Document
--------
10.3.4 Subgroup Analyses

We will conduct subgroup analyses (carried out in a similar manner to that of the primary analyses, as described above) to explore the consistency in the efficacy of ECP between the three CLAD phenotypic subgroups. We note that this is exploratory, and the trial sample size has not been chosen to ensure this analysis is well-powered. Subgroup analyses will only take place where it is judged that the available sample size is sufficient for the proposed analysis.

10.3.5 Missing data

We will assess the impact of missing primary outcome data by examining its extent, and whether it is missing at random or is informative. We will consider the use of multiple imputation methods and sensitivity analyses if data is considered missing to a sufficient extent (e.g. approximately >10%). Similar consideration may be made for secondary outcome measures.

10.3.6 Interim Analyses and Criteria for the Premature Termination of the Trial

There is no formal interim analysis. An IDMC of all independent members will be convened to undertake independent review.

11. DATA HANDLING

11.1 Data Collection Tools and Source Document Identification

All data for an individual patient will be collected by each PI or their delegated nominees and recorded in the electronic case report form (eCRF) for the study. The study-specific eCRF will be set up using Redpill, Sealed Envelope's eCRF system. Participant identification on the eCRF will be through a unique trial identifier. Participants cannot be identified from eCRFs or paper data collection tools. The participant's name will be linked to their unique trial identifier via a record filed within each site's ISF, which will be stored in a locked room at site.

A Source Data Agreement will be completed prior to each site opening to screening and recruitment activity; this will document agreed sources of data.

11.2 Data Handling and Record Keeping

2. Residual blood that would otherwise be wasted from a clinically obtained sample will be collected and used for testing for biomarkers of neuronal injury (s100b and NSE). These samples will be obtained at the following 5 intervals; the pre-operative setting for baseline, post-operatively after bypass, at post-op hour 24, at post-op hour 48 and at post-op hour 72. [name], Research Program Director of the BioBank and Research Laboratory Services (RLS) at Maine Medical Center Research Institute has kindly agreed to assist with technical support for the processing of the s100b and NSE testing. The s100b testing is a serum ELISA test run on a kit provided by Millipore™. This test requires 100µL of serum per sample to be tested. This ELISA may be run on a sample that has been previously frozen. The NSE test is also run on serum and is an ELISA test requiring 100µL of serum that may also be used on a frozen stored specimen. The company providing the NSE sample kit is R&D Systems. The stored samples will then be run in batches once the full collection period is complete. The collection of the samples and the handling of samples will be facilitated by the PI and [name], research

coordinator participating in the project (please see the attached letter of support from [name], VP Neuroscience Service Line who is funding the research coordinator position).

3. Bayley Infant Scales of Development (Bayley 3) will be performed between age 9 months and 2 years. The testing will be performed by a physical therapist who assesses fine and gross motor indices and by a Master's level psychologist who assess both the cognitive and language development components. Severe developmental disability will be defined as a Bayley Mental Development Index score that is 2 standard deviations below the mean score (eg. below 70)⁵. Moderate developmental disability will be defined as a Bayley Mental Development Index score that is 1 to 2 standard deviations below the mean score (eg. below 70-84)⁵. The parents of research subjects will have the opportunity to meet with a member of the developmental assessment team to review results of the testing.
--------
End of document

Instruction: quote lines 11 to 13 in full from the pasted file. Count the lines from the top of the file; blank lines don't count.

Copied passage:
11.2 Data Handling and Record Keeping

2. Residual blood that would otherwise be wasted from a clinically obtained sample will be collected and used for testing for biomarkers of neuronal injury (s100b and NSE). These samples will be obtained at the following 5 intervals; the pre-operative setting for baseline, post-operatively after bypass, at post-op hour 24, at post-op hour 48 and at post-op hour 72. [name], Research Program Director of the BioBank and Research Laboratory Services (RLS) at Maine Medical Center Research Institute has kindly agreed to assist with technical support for the processing of the s100b and NSE testing. The s100b testing is a serum ELISA test run on a kit provided by Millipore™. This test requires 100µL of serum per sample to be tested. This ELISA may be run on a sample that has been previously frozen. The NSE test is also run on serum and is an ELISA test requiring 100µL of serum that may also be used on a frozen stored specimen. The company providing the NSE sample kit is R&D Systems. The stored samples will then be run in batches once the full collection period is complete. The collection of the samples and the handling of samples will be facilitated by the PI and [name], research

coordinator participating in the project (please see the attached letter of support from [name], VP Neuroscience Service Line who is funding the research coordinator position).